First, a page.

I’ve slowly stopped using the phrase “Social Justice Warrior.” Precisely because most people who endlessly whine about social justice issues, in 2016 America, aren’t warriors at all. A warrior is (to paraphrase Worf, from Star Trek) bound by concepts of duty, honor, loyalty, and sacrifice. A warrior puts the needs of the mission, the service, the country, before his/her own needs. A warrior embraces stoicism — the stiff upper lip — and does not indulge in histrionic, spastic outbursts of self-pity, or accusatory name-calling. A warrior does not seek to be offended at the drop of a hat, nor does a warrior run to authority figures every time (s)he is slighted, or finds the actions or speech of others to be objectionable. A warrior is practiced in matters of self-discipline, self-denial, and overcoming obstacles without piteously crying about how external stumbling blocks have permanently hampered his/her progress.

I see…

View original post 1,022 more words

Greenwashing Has Suddenly Become Very Expensive

Watts Up With That?

green-drain-money

Guest essay by Eric Worrall

Companies which took the easy route of paying lip service to climate issues, instead of opposing green lies, may be about to pay a high price for their decades of complacency.

According to the WSJ;

Enlist the Market in the Climate-Change Fight

Standardized disclosure of climate risk will help secure long-term value for investors and taxpayers.

Even before the devastating flooding began in Louisiana last week, and we learned that July 2016 shattered all global temperature records, mounting data had demonstrated the growing risks climate change poses to the global economy. Whether you are an investor assessing the $2 trillion in bonds that Moody’s found carry elevated near-term climate risk, one of the nearly two million U.S. homeowners facing significant risk from climate-related flooding, or a U.S. taxpayer staring at $360 billion in direct government costs from extreme weather over the past decade—these threats are…

View original post 999 more words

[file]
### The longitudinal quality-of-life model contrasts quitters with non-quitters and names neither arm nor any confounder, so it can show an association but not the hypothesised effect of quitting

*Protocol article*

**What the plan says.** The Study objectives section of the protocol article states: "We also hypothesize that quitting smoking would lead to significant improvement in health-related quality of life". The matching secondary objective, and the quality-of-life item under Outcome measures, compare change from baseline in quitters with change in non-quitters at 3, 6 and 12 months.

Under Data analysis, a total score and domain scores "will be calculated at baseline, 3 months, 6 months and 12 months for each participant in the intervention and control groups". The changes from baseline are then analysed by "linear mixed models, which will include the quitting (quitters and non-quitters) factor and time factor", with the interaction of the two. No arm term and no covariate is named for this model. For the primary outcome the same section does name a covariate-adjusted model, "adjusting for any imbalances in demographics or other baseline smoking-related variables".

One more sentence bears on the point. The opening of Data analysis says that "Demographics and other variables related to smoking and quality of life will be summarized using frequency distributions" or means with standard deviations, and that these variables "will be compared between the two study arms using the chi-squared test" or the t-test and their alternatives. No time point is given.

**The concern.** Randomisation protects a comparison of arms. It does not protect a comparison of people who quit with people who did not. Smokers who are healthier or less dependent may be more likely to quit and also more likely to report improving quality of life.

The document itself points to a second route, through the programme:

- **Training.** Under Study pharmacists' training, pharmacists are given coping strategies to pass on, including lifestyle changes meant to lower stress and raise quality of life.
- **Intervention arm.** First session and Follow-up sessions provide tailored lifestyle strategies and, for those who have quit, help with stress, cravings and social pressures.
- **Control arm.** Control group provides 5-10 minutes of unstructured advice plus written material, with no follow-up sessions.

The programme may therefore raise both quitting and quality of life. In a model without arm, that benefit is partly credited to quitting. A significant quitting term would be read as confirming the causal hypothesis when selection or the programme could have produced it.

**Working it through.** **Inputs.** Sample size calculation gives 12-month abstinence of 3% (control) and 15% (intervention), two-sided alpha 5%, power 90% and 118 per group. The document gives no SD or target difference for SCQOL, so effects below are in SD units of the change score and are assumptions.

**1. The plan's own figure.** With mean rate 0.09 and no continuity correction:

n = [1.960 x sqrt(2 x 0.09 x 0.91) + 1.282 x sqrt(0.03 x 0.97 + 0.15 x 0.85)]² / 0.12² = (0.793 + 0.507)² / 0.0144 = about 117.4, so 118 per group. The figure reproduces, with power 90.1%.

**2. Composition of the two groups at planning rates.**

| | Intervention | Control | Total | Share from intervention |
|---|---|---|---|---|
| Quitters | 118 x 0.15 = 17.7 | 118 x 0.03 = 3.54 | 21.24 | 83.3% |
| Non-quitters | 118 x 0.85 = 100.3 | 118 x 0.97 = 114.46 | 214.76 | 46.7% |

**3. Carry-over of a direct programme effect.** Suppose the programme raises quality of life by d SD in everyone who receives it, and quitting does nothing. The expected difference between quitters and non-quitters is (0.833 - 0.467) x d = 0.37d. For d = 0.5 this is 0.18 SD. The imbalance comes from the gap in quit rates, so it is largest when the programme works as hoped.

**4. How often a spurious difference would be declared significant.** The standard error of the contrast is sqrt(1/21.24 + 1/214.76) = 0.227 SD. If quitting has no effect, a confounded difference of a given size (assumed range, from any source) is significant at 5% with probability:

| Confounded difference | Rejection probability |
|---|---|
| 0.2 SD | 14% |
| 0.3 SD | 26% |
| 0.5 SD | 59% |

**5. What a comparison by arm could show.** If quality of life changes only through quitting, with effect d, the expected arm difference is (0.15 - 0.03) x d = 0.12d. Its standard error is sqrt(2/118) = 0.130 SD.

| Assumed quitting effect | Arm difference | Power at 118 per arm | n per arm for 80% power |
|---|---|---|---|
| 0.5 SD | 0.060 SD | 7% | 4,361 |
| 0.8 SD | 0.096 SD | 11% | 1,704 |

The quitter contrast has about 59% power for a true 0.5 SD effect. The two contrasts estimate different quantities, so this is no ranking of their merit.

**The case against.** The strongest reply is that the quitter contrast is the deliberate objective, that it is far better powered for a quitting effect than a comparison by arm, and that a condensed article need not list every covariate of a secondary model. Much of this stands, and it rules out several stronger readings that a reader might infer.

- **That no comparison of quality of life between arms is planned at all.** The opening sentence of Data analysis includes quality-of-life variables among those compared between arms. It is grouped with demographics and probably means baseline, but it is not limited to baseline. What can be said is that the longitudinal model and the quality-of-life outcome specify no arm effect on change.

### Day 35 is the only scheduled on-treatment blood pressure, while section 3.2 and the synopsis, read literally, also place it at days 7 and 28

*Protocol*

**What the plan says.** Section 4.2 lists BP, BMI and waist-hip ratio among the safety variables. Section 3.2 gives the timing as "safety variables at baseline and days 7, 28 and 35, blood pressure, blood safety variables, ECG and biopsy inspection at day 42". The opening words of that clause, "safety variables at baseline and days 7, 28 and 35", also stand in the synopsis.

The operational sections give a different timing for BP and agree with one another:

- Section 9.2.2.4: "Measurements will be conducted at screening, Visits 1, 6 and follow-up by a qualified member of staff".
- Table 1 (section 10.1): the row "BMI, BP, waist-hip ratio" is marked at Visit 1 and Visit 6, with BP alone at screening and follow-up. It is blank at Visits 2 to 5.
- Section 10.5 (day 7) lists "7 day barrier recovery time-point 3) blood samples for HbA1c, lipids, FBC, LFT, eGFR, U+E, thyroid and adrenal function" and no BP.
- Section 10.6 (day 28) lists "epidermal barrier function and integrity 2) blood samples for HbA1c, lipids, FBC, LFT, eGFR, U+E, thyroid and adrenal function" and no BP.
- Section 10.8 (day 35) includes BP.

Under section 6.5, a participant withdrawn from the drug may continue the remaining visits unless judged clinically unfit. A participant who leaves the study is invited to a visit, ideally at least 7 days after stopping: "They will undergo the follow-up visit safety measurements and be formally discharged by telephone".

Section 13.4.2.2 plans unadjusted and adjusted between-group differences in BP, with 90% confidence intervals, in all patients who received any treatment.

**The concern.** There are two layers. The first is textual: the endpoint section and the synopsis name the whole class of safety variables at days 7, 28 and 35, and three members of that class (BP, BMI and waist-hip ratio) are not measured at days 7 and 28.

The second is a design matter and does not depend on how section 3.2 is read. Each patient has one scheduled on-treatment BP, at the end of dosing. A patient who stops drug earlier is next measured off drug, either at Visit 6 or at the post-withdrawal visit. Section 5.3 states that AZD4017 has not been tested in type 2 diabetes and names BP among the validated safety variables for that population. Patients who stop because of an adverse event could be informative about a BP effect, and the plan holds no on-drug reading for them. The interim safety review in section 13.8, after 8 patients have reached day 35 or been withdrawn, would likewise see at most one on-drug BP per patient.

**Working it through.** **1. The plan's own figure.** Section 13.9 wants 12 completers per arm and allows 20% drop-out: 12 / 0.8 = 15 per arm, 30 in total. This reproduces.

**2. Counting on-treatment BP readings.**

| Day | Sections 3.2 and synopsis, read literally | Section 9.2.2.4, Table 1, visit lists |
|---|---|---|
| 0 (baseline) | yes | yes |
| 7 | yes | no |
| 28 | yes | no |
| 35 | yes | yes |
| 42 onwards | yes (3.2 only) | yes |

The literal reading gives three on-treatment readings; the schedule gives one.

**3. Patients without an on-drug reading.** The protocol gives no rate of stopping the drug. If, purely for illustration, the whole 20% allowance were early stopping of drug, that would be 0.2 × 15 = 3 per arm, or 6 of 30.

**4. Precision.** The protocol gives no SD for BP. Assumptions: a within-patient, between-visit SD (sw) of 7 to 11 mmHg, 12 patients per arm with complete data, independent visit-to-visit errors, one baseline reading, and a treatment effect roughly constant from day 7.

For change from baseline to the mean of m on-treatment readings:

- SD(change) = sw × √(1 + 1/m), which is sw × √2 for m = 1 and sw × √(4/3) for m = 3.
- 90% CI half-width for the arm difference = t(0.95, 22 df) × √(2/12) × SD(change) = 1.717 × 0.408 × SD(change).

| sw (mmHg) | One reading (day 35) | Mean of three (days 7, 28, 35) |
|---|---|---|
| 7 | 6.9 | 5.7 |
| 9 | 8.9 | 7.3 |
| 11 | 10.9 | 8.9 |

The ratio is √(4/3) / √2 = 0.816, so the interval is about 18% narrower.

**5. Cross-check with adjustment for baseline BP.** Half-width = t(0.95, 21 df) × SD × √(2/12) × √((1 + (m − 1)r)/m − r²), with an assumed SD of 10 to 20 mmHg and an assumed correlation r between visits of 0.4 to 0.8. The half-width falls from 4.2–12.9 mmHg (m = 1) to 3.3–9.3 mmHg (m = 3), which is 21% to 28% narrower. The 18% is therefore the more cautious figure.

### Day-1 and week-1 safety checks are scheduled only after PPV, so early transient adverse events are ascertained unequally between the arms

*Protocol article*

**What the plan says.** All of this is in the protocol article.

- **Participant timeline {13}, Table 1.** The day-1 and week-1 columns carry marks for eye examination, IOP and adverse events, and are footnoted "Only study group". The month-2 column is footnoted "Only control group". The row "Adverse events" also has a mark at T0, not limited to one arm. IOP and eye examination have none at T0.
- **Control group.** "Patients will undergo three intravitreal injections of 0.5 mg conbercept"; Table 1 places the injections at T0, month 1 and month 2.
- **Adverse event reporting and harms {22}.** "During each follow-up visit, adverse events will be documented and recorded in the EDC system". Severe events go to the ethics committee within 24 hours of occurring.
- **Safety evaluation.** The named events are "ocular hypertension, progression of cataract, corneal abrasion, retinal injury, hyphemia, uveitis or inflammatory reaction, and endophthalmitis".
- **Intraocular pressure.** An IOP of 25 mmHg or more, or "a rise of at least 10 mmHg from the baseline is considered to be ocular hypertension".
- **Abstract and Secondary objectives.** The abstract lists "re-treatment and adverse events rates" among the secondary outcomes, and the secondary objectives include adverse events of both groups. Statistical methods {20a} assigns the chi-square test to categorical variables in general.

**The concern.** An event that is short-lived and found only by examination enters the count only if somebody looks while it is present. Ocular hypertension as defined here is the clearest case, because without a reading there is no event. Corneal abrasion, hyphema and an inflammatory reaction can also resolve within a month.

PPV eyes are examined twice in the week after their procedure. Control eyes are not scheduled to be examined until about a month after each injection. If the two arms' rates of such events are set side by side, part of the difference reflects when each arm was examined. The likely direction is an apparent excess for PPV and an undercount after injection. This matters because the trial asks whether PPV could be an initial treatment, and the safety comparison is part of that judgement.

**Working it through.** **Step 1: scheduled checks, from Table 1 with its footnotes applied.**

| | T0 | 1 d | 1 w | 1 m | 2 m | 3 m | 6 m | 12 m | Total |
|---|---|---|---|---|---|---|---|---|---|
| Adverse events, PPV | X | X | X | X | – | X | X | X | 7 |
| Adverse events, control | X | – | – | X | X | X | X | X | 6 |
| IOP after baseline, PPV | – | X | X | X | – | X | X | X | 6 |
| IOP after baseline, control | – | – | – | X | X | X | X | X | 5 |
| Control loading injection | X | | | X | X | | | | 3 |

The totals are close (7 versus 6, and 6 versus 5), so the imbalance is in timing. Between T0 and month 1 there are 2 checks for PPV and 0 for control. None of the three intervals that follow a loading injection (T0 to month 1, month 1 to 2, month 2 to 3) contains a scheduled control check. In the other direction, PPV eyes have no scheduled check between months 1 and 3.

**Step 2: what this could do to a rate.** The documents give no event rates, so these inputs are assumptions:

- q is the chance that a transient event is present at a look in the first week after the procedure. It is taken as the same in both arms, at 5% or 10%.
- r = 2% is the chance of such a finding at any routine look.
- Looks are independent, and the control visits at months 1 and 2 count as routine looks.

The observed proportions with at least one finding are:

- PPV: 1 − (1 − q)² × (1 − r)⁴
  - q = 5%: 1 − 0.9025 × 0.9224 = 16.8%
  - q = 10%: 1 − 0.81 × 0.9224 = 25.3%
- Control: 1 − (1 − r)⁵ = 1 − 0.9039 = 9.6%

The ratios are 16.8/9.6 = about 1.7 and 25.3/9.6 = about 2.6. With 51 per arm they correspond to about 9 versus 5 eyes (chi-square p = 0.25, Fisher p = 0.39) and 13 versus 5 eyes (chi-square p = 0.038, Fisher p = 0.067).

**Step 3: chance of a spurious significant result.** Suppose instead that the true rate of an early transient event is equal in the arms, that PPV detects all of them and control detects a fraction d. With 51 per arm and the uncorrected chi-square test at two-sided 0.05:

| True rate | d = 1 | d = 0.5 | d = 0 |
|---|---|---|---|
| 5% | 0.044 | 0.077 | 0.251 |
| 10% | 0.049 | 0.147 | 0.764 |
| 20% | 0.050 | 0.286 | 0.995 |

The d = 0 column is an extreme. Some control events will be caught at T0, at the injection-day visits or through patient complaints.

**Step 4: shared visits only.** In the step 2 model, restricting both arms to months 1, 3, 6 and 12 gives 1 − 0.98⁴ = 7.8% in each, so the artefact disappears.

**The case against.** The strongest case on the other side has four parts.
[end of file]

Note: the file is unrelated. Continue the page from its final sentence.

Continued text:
Corbyn’s past will destroy Labour’s future

The Gerasites

By John Rogan

This is an edited version of the author’s original post on Medium, kindly reproduced with his permission.

The Socialist Workers Party are right about one thing at least – the Labour Party is indeed imbued with “electoralism”. Labour Party members believe that Labour needs to be in Government to change things for the better. The big split is that while the PLP believe Corbyn is the main obstacle to power, many of his supporters believe it to be the PLP.

I believe the 80% of the PLP who have no confidence in Corbyn winning to be absolutely correct. Why? One issue. Northern Ireland.

Jeremy Corbyn, along with John McDonnell, was among those on the Left who gave critical support to the Provisional IRA “against British Imperialism”. He may, in the leftist parlance of the time, not have agreed with some of their methods but they were…

View original post 1,027 more words

GDP was one of the most important inventions of the 20th century, what about its place in 21st?

Not sure that the concept of GDP is a great invention. Hong Kong got by without national account statistics for quite a few decades.

Mostly Economics

Nice article by Prof. Philipp Lepenies of Free University (Berlin). I didn’t know that US Commerce Dept actually called GDP as one of the most important inventions of 20th century.

View original post 814 more words